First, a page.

Opinion

Vulnerable individuals - when does non-disclosure become misconduct?

14th June 2018

Reilly v Sandwell MBC – dismissal of head teacher where teacher did not disclose relationship of convicted sex offender – band of reasonable responses

Where an employee’s role requires a substantial amount of work alongside children, that employee will be subject to the duty of safeguarding. In Reilly v Sandwell Metropolitan Borough Council, the Supreme Court was faced with an appeal from an employee that had been dismissed on the basis of her relationship and association with a convicted sex offender.

Ms Reilly was head teacher of a school based in Sandwell. Whilst employed, she was engaged in a relationship with an individual who had been convicted of downloading indecent images of children. The relationship was neither romantic nor sexual and the individuals were not cohabiting. They did however jointly own a house. Ms Reilly’s partner was known to the police and was the subject of a sexual offences prevention order which prevented him from having any unsupervised access to children under the age of 18.

Ms Reilly decided not to disclose her relationship to either the governing body of the school or the council. When the governing body became aware of the relationship, they suspended Ms Reilly on full pay pending investigation. They then proceeded to invite her to a disciplinary hearing. During the hearing, Ms Reilly stated that she did not believe that having a relationship with such an individual could pose a risk to the children. The disciplinary panel summarily dismissed her.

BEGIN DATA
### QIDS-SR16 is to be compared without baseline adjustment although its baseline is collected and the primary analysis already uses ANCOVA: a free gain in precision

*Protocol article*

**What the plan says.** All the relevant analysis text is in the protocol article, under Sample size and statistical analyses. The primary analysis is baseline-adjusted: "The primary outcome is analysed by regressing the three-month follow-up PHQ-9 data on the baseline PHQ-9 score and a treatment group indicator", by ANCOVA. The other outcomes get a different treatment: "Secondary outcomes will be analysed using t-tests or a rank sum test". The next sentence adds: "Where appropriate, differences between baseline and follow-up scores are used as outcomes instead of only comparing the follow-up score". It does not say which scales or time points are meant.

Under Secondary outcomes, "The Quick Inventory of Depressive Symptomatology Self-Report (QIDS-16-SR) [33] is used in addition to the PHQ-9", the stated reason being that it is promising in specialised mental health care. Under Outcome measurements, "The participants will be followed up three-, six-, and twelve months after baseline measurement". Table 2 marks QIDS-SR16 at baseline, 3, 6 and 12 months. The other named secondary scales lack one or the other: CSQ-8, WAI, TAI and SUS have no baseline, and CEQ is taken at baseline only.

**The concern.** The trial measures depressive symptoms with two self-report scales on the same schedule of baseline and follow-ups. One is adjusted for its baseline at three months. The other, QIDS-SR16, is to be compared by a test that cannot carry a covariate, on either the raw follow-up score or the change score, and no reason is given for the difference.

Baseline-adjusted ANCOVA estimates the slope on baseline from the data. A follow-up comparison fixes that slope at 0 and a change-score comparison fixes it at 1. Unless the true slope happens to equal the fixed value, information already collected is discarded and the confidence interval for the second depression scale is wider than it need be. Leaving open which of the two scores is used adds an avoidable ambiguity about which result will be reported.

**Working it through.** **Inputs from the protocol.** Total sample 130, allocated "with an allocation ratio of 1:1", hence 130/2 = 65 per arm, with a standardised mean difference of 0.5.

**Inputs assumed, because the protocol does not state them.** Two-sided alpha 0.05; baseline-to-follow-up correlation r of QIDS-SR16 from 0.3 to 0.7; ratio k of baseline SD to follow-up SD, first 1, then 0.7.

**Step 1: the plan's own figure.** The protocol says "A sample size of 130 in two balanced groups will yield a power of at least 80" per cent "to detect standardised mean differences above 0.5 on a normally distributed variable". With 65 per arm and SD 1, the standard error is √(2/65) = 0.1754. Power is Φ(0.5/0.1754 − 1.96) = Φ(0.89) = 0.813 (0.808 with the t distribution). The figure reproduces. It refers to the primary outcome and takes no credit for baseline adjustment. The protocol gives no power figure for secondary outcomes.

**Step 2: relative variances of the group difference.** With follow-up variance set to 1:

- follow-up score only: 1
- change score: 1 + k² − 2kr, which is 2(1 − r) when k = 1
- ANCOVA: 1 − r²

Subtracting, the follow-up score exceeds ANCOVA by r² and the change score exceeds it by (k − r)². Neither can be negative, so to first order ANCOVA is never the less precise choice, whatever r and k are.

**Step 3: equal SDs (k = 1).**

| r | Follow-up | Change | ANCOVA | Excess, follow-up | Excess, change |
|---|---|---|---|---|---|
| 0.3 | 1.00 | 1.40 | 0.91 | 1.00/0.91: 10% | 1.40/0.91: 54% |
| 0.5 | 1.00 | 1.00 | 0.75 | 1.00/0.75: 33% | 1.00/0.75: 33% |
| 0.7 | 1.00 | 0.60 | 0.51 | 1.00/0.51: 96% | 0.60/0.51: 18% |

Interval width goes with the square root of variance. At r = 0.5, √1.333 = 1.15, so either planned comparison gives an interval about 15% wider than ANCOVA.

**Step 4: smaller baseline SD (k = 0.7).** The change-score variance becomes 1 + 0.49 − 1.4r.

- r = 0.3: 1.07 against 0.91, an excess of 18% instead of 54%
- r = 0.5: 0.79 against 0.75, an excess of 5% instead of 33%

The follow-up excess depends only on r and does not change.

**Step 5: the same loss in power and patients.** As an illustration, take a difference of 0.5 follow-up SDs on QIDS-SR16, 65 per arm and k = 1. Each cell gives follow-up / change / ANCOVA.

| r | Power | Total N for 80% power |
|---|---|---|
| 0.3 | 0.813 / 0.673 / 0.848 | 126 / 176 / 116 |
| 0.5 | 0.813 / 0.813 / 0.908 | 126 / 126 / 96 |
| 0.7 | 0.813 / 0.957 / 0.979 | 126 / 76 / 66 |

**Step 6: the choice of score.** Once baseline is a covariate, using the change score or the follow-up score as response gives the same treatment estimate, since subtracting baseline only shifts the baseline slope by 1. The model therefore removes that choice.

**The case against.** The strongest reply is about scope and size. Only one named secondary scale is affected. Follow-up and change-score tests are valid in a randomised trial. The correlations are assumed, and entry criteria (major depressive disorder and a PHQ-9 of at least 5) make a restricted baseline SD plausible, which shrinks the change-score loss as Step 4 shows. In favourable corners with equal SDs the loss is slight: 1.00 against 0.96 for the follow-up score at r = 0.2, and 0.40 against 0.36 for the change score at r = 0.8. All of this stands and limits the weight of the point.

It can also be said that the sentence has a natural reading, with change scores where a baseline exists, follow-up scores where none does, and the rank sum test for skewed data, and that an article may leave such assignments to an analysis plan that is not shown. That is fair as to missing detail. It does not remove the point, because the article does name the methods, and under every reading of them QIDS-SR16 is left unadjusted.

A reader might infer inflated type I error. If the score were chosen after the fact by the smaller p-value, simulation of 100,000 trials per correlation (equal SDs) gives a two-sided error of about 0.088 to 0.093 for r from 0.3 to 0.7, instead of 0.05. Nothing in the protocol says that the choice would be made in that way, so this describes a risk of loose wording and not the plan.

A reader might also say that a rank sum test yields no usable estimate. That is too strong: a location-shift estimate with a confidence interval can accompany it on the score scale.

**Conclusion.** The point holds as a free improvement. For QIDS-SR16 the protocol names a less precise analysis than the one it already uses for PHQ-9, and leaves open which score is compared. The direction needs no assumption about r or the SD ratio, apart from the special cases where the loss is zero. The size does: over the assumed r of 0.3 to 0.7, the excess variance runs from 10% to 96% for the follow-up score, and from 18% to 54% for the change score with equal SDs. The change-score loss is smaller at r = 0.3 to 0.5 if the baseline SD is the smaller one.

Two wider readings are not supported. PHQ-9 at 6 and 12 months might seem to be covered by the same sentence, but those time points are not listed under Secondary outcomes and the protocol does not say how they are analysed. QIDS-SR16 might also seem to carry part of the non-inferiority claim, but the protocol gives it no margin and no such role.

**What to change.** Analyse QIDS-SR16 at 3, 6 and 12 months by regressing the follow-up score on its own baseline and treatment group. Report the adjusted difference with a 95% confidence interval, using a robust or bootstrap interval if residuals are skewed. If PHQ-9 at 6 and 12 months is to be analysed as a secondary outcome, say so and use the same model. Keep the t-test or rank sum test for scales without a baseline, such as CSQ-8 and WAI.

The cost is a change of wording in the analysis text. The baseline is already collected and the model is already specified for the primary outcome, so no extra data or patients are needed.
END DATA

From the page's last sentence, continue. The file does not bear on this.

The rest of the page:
Ms Reilly brought a claim to the Employment Tribunal (ET) for unfair dismissal. The ET found that the dismissal was fair given that the council held a genuine belief that non disclosure amounted to misconduct. Both the EAT and the Court of Appeal rejected Ms Reilly’s appeal. The Supreme Court also rejected the appeal.

Employer Considerations

This case demonstrates that where employees are working with vulnerable individuals (in this circumstance, children), there is an obligation on them to disclose any personal matters or relationships that could put those vulnerable individuals at risk. The employee in this case had breached a key contractual term (i.e. to protect and safeguard children).

The benefit of this decision for employers is that it tends to suggest that in similar circumstances, employees could be subject to disciplinary sanctions (dismissal) if they fail to disclose such matters. Each case should of course be judged on its own particular circumstances.

 

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